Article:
The Alcazar of Segovia is considered by many to be the definitive castle of Spain. Partially dating as far back as Roman times, Segovia Castle has served as a military base for both Arab occupiers and Christian crusaders, a royal residence and a military school. It has since been restored to its former royal splendor for tourism. Its postcard-perfect design and mountaintop location make it one of the most photographed castles in Europe. Located not too far outside of Madrid, the Alcazar of Segovia is easily reached by tourists and is one of the most popular and visited sites in Spain.
The site where Segovia Castle now stands may have been the site of a fortress as far back as the late Roman imperial era. It was certainly used as an advance base during the period when Arab Muslims occupied most of Iberia. Records suggest that the Arabian fort was a wooden structure built on older stone foundations. In the late 11th century, the city of Segovia was occupied by forces of the Christian Reconquista and absorbed into the Kingdom of Castille.
During the reign of Alfonso VIII, the Reconqustia made major advances against the Almohads in Southern Spain. He also expanded the Kingdom of Castille at the expense of his other Christian neighbors. In the late 1100s, Alfonso made Segovia his capital and completely rebuilt it as his primary, personal residence. It would remain a royal palace for well over four centuries.
Segovia Castle has had a colorful if tumultuous history. It was one of the earliest homes to the Spanish parliament, such as it was, in the 1200s. In 1474, the Isabella I of Columbus fame was crowned Queen of Castille and Leon here. By the late 16th century the Alcazar of Segovia had grown dated, and the royal court moved permanently to Madrid.
After the departure of the court, Segovia Castle was used as a state prison, primarily for political and other important prisoners. In 1762 it was turned into an artillery school for the Spanish military, and in 1882 was expanded into a full-fledged military college. It served in this capacity until the 20th century, when the civil war wracked the peninsula and the great Spanish colonial empire came to its final end. Now fully restored to its imperial grandeur, it is one of Spains most important and popular historic sites.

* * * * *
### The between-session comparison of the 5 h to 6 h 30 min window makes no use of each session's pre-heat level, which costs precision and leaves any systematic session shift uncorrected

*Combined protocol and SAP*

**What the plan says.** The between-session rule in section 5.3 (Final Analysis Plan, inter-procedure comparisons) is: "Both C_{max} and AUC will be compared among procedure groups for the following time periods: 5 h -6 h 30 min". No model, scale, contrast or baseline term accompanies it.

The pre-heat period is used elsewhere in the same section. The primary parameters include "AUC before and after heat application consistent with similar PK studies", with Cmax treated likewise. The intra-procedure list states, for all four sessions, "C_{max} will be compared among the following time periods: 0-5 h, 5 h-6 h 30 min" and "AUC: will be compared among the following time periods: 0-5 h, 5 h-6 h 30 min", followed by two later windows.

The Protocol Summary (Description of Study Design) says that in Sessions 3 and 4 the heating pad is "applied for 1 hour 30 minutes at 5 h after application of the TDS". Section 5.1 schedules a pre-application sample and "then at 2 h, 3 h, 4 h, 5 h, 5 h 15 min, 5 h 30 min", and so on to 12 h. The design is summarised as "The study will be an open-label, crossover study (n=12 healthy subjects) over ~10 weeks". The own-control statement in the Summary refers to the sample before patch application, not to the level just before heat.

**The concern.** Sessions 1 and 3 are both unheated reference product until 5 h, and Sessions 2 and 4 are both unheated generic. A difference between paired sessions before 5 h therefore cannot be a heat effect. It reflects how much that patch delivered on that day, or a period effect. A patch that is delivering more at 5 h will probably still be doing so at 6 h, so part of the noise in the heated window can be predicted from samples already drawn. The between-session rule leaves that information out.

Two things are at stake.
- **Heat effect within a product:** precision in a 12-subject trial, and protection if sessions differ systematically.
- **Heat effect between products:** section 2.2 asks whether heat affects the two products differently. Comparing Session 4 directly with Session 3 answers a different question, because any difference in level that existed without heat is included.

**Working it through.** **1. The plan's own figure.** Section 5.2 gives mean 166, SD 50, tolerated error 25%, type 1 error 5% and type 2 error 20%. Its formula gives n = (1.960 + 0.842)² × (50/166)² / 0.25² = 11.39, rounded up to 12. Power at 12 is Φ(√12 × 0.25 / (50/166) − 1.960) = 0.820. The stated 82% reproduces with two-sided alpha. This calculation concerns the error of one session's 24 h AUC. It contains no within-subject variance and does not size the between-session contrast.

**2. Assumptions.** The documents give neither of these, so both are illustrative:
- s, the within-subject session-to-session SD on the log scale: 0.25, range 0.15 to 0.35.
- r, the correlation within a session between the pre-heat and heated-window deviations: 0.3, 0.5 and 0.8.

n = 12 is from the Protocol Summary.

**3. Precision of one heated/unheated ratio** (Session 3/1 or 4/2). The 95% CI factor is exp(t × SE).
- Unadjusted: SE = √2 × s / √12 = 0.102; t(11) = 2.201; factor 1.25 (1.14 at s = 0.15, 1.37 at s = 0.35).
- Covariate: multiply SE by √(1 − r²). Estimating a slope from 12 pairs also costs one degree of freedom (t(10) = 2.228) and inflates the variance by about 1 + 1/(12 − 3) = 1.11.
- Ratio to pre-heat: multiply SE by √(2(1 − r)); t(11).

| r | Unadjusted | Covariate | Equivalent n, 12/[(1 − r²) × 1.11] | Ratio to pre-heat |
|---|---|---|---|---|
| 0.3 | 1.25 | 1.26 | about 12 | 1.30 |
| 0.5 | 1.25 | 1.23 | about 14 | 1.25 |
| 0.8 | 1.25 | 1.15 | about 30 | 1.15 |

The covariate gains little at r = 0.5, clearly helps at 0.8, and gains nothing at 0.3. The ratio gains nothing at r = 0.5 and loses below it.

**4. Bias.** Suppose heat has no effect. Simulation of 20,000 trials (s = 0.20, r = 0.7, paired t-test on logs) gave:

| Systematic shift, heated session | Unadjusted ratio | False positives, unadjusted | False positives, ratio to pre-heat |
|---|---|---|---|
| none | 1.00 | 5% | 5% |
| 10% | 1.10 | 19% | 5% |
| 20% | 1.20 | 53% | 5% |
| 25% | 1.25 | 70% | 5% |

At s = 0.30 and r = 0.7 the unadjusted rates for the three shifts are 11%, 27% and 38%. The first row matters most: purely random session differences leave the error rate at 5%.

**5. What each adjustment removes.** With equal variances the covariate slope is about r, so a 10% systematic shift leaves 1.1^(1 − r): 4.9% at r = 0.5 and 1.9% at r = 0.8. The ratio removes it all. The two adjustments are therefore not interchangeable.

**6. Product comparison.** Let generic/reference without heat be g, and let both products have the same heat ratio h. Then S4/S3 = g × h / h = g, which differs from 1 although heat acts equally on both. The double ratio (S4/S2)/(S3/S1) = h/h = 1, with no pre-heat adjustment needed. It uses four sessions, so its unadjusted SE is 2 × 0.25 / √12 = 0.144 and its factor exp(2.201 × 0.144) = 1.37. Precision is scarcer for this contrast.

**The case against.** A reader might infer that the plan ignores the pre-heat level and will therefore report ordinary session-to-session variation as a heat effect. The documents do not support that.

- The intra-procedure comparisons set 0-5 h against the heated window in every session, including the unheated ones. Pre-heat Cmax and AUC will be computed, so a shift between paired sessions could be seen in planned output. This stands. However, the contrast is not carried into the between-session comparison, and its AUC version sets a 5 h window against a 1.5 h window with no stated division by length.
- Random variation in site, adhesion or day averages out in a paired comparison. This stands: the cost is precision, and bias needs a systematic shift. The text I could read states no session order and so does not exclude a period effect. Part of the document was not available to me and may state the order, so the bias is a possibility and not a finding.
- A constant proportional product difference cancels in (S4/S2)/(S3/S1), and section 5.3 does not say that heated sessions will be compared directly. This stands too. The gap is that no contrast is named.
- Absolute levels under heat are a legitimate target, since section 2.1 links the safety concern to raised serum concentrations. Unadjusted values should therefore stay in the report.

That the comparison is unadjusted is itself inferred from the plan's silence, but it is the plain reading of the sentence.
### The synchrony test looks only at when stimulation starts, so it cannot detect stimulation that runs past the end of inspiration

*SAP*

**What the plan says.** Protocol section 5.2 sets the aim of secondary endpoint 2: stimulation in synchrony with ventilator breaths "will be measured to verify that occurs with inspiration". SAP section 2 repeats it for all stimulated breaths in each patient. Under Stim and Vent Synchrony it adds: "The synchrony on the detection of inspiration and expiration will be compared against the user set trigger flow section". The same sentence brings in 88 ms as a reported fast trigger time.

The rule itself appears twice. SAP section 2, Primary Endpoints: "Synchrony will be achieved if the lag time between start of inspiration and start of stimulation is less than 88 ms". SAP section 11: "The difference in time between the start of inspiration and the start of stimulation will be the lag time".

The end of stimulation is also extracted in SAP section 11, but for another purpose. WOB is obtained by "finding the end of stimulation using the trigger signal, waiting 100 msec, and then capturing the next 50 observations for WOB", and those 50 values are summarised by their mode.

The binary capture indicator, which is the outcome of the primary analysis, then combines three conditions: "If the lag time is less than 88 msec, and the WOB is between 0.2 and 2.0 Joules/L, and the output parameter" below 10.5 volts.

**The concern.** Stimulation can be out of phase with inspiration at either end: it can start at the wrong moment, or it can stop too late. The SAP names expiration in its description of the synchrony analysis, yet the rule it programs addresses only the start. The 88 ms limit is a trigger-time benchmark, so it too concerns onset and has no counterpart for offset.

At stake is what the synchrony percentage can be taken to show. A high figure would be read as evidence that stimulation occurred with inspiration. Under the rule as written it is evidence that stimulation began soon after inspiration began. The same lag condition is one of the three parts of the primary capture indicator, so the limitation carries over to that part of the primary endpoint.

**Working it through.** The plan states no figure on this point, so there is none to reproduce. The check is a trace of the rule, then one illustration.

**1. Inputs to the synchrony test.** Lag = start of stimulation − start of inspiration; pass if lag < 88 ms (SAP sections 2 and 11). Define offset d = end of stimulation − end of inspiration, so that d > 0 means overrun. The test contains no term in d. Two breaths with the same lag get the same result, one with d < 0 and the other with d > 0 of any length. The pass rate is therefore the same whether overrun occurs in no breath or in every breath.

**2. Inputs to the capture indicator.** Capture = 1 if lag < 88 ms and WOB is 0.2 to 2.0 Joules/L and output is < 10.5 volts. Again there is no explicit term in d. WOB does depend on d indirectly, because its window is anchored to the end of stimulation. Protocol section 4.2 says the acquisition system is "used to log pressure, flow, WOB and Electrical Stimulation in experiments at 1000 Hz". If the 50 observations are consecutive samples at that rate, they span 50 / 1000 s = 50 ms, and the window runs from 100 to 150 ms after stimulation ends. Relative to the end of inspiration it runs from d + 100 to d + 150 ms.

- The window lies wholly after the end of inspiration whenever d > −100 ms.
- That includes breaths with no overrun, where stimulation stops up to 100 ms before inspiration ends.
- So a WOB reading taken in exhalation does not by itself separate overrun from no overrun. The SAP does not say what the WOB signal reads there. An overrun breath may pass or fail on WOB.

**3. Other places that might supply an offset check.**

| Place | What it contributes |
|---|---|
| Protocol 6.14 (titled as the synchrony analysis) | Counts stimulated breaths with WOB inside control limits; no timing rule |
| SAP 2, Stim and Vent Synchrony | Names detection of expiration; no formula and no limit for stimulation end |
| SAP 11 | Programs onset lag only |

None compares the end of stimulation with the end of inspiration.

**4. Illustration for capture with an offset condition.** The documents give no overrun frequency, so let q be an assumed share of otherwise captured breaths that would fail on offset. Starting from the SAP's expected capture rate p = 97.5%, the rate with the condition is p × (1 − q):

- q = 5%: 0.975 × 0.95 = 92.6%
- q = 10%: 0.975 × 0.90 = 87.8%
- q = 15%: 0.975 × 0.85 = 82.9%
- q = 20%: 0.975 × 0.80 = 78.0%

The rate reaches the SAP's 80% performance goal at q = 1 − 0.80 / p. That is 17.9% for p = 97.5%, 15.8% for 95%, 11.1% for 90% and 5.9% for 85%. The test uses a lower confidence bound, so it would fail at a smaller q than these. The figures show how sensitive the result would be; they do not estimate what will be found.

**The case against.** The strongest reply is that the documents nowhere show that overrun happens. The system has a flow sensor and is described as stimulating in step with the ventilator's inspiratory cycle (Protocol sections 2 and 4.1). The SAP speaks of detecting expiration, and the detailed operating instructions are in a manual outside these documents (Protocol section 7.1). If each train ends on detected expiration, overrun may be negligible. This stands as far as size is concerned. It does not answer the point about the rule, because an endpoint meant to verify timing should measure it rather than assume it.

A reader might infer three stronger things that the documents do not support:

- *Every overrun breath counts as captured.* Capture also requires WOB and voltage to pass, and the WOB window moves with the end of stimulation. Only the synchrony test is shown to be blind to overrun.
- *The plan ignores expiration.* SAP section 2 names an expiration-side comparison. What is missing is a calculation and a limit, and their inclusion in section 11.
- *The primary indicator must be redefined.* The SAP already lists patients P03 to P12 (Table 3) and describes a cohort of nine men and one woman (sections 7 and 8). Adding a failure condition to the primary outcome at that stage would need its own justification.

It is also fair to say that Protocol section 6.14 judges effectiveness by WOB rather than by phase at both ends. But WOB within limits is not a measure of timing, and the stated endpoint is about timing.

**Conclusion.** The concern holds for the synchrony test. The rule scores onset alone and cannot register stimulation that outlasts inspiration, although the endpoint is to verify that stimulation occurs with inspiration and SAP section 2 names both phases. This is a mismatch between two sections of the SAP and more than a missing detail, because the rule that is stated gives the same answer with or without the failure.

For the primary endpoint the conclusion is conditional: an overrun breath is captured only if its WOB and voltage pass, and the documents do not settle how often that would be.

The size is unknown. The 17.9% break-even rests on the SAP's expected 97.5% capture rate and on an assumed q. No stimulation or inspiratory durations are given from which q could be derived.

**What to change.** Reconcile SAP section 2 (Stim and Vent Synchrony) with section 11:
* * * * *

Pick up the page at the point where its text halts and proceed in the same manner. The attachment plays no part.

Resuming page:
The Alcazar of Segovia is Spain’s answer to Germany’s Neuschwannstein. Built on a prominent, rocky hill overlooking the town, the Alcazar has been described as looking like an immense fortified ship, and from certain angles it certainly resembles the bow and forecastle of a medieval seagoing vessel. Consisting mostly of a large, single fortified palace and courtyard, the pinkish-white walls capped with blue-grey tiled roofs rising above a thick carpet of trees makes the Alcazar one of Europe’s great fairy tale castles.
The castle interior is no less spectacular. After spending well over three centuries as a prison and school, much of the interior was completely refurbished, and now more closely resembles the royal residence it once was at the height of the colonial era. Highlights of the interior include the restored throne room, from which Ferdinand and Isabella co-ruled the country after their marriage, and the castle’s art gallery featuring works dating as far back as the Renaissance.
Segovia Castle overlooks the city center of modern Segovia, approximately forty miles north of the capital of Madrid. The Alcazar is open year-round from 10:00am-6:00pm with later hours in the summer months (though parts of the castle are closed on Tuesdays). Admission is E4.00, plus E2.00 for access to the tower for spectacular views of the surrounding countryside. Web: www.alcazardesegovia.com (official website).
The area around Segovia appears to have been a magnet for fantastic castles. Just northwest of the city is the stunning and remarkably intact Coca Castle. Further to the southeast in central Spain are Mendoza Castle and Consuegra Castle, the latter of which may date in part to Roman times.